MEXICO CITY — The ambiguous confluence of religion, capitalism, and communism creates a playful thematic triangle in Willy Kautz’s new exhibition at El Cuarto de Maquinas, Quid Pro Quo. Despite the weight of the subject matter, the work bears the lightness of a film set, creating theatrical contradictions where Karl Marx plays the role of instigator and protagonist within a décor painted Communist red, gilded with gold leaf like a religious shrine, and lit up with neon like a nightclub. With this exhibition Kautz, a prolific Mexican curator, is using his ongoing Jippies Asquerosos (“dirty hippies”) project to investigate the nature of making and curating art in the 21st century, when the boundary between creators and organizers is being steadily chipped away by the chisels of digitalism.
At irregular intervals, since 2005, Kautz has staged Jippies Asquerosos in different iterations and within different spaces, always with a common thread of arguably serious subject mater, often juxtaposed with lighthearted or even comic references to cinema and nightlife — especially trance music. Despite long pauses between projects, two elements recur in each new iteration of Kautz’s experiment in curation: the same red neon sign spelling out Jippies Asquerosos and a fog machine, which, in the present instance, tweak the tone of the show toward the mystical and playful. The project as a whole is overtly theatrical, suggesting that art — as much as the show’s thematic triumvirate of communism, religion, and capitalism — is full of pageantry.
Here, El Cuarto de Maquinas’ shiny new gallery space is divided into three sections, reflecting the three aforementioned themes. The first gallery, the most formal, is adorned with a series of seven golden wood blocks hung like paintings and titled “Quid Pro Quo I,” “Quid Pro Quo II,” etc. The main gallery space leads into “Ver la Madera por el Árbol” (or “To See the Wood for the Tree”), an installation in which Christmas trees, fog, and neon light blend into each other, creating an atmosphere akin to that of a twisted nightclub. Finally, an animation featuring the image of Marx, “Cinemarx,” rounds out Kautz’s convoluted amalgamation.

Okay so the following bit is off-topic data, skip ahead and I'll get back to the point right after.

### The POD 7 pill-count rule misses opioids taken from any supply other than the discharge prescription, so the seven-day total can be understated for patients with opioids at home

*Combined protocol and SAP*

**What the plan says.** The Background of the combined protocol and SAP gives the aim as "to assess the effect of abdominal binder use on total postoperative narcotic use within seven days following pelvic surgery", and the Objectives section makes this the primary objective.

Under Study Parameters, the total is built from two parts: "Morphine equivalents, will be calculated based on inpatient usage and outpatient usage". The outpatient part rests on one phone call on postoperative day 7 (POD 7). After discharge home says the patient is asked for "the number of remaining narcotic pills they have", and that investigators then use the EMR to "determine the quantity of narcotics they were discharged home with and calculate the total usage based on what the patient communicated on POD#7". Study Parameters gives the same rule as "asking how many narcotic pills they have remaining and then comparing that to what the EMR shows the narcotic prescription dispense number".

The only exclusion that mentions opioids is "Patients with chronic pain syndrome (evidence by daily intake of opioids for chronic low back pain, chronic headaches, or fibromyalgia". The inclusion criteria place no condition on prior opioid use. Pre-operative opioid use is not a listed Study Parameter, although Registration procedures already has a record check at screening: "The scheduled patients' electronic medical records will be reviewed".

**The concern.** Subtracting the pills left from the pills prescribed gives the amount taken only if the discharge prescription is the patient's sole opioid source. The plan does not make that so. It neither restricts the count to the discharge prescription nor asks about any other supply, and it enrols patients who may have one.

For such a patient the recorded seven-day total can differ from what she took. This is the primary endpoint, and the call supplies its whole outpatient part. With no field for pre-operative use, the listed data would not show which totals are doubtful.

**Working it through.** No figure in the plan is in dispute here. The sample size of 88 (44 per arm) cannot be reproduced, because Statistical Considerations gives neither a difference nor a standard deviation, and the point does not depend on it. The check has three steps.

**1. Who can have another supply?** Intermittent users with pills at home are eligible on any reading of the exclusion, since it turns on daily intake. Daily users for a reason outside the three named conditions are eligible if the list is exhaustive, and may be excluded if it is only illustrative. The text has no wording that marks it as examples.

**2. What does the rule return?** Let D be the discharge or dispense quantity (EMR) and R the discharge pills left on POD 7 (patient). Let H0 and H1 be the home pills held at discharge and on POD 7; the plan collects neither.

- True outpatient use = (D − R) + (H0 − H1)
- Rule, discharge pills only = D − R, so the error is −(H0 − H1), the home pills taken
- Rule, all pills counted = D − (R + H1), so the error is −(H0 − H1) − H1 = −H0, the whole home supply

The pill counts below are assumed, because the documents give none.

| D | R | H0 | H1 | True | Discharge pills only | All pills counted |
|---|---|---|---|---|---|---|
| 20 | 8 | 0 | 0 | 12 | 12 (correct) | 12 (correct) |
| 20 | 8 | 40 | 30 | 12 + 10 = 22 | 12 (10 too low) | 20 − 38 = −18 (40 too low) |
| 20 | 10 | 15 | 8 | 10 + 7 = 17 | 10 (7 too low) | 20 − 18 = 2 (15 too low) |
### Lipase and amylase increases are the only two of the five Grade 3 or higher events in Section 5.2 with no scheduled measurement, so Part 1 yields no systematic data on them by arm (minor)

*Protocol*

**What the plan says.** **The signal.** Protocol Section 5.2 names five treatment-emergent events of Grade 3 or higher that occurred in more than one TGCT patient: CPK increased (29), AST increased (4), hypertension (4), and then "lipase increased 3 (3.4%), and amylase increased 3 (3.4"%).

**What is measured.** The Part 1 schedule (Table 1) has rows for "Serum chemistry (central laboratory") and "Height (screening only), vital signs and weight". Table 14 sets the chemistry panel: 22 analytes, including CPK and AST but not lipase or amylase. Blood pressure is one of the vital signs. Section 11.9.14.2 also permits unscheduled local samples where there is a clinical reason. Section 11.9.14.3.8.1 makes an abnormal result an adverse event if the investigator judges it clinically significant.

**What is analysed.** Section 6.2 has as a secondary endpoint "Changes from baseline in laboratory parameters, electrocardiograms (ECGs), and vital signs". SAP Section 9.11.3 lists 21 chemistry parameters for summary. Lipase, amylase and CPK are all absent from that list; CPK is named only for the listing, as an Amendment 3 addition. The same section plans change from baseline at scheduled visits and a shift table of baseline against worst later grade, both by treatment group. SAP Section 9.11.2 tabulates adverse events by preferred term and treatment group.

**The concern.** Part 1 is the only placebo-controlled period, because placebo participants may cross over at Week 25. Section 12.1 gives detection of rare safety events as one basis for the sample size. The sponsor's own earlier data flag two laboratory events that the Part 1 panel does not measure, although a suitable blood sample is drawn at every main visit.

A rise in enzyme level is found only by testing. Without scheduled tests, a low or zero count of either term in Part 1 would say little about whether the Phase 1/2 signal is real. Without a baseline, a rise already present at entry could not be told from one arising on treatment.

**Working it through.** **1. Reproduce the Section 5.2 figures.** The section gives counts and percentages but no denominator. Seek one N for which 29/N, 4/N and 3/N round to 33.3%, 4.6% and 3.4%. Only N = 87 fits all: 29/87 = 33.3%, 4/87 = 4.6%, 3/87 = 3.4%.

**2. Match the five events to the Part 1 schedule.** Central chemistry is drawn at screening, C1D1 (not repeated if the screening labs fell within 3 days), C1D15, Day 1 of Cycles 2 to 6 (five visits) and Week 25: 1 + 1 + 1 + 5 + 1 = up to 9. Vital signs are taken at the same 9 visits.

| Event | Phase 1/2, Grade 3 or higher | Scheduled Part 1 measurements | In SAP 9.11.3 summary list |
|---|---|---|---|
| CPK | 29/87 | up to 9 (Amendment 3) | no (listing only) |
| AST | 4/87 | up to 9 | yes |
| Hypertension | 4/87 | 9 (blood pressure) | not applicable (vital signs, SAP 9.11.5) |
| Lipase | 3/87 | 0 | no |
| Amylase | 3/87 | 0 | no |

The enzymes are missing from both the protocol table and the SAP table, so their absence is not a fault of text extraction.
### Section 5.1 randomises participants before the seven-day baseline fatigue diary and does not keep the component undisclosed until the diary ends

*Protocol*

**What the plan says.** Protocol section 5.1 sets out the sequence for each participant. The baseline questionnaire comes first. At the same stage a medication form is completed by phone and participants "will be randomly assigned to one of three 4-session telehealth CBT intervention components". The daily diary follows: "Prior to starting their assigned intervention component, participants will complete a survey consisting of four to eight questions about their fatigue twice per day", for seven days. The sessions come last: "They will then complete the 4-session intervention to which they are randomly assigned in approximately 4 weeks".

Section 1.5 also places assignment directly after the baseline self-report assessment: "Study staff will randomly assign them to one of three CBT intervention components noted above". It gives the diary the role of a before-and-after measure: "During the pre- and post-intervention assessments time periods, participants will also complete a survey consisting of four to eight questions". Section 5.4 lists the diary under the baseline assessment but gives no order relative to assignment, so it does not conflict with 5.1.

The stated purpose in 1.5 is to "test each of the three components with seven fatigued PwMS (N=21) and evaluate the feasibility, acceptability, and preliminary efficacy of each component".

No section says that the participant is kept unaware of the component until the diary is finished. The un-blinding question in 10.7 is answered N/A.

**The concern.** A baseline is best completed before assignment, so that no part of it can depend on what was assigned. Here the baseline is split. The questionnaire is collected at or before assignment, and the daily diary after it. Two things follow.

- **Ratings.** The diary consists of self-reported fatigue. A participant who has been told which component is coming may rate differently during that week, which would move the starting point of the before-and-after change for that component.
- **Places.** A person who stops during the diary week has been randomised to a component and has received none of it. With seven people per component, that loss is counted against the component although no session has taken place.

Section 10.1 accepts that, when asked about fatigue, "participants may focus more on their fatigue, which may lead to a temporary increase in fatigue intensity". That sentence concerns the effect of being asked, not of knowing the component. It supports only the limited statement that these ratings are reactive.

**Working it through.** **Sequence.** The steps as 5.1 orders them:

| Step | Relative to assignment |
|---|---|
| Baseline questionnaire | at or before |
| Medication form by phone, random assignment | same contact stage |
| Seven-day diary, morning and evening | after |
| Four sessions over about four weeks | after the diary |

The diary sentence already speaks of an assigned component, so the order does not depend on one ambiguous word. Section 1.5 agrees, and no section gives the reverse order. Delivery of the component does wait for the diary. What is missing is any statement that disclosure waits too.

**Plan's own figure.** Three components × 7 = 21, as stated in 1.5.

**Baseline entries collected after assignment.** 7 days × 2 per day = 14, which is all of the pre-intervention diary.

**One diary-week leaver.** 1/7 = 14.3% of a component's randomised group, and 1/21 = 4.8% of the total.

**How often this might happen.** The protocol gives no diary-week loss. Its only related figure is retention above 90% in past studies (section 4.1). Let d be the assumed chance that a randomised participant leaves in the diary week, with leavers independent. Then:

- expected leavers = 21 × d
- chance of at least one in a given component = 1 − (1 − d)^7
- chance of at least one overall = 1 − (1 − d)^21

The aesthetic of the exhibition suggests the showiness of a catholic cathedral, albeit one flanked by walls painted bright red. Quotations from Marx’s critique of capitalism take the place of religious texts in the series of wood blocks covered in gold leaf and carved with key passages like: “A commodity appears, at first sight, a very trivial thing, and easily understood. Its analysis shows that it is, in reality, a very queer thing, abounding in metaphysical subtleties and theological niceties.” The show includes similarly self-referential punch lines hidden in every piece; its title, Quid Pro Quo, was also taken from Marx’s theory of use and exchange value, but, ironically, today the Latin phrase is used in creative industries as code for free labor.
The conglomeration of forms Kautz has arranged in the T-shaped gallery alludes to the commodity fetishism that rots religion, politics, industry, and art. Communism, a system intended to achieve optimal equality, becomes atrophied by self-professed demigods (Vladimir Lenin, Fidel Castro, Kim Jong-un, or Marx himself); religion, a promised means toward immaterial fulfillment, gets bogged down in pageantry and material riches. Kautz blends all this together into a maze of contradictions and clever nods at adulteration. He highlights the Sisyphean nature of our quests for immaculate knowledge, ridiculing the promise of endless progress.
In the animation, Marx is likened to the jolly, white-bearded Santa Claus, whose modern image, as Kautz pointed out to Hyperallergic during a walk through the show, was developed by Coca-Cola. The analogy between Marx and Coke’s quintessential, capitalist Santa is implied without any direct comparison. Nearby, red ornaments adorn a small grove of Christmas trees from which the fog machine ominously puffs clouds of dissipating smoke that the adjacent neon light catches, coloring the air red and leaving behind the specific stench of fog fluid, like the residual potential energy from a party. Finally, as the fog from within the browning Christmas trees dissolves into the red light of the neon “Jippies Asquerosos” sign, the last wisps of artificial mist are pierced by a projector beam casting Marx’s animated image on a wall painted gold.
The animation is the final iteration of a collage from which Kautz extrapolated the entire show. It shows Marx on stage in an empty auditorium, belting out “The Internationale” anthem to a non-existent audience. The beam from the projector cuts through the residual fog like lasers in a nightclub. The projection becomes sculptural and the anthem becomes a sort of trance, repeating over and over again. Since its composition in the middle of the 19th century, “The Internationale” has been adopted by socialist, anarchist, and communist movements, and was later chosen as the official national anthem of the Soviet Union. Here, however, the optimistic hymn falls on deaf ears, bouncing off crimson walls and gilded surfaces.